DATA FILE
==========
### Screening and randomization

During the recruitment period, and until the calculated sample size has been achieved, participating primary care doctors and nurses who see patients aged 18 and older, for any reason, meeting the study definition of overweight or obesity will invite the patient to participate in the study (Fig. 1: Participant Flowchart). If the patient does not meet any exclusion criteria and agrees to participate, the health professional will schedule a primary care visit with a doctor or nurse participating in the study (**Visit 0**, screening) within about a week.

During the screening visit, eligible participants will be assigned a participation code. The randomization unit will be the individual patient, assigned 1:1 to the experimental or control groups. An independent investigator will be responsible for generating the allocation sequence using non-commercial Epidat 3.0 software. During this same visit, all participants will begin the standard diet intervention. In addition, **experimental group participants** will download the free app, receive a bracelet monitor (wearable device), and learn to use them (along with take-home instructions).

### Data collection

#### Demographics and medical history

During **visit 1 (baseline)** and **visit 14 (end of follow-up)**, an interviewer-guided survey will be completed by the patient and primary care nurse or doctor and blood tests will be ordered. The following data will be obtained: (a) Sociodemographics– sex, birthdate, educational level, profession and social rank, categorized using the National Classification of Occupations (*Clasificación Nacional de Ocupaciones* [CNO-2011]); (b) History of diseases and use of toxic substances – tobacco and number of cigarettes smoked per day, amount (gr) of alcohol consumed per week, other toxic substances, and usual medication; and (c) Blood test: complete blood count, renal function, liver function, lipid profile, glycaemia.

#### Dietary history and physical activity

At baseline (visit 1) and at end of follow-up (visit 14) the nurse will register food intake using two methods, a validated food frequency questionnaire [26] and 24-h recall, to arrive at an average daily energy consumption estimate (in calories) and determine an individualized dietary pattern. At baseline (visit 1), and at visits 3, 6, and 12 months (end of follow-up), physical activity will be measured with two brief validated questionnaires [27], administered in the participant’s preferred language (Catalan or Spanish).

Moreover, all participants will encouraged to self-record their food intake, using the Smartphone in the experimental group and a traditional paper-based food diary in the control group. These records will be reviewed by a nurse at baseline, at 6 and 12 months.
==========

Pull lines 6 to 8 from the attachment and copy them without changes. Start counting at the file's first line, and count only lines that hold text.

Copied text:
During **visit 1 (baseline)** and **visit 14 (end of follow-up)**, an interviewer-guided survey will be completed by the patient and primary care nurse or doctor and blood tests will be ordered. The following data will be obtained: (a) Sociodemographics– sex, birthdate, educational level, profession and social rank, categorized using the National Classification of Occupations (*Clasificación Nacional de Ocupaciones* [CNO-2011]); (b) History of diseases and use of toxic substances – tobacco and number of cigarettes smoked per day, amount (gr) of alcohol consumed per week, other toxic substances, and usual medication; and (c) Blood test: complete blood count, renal function, liver function, lipid profile, glycaemia.

#### Dietary history and physical activity

At baseline (visit 1) and at end of follow-up (visit 14) the nurse will register food intake using two methods, a validated food frequency questionnaire [26] and 24-h recall, to arrive at an average daily energy consumption estimate (in calories) and determine an individualized dietary pattern. At baseline (visit 1), and at visits 3, 6, and 12 months (end of follow-up), physical activity will be measured with two brief validated questionnaires [27], administered in the participant’s preferred language (Catalan or Spanish).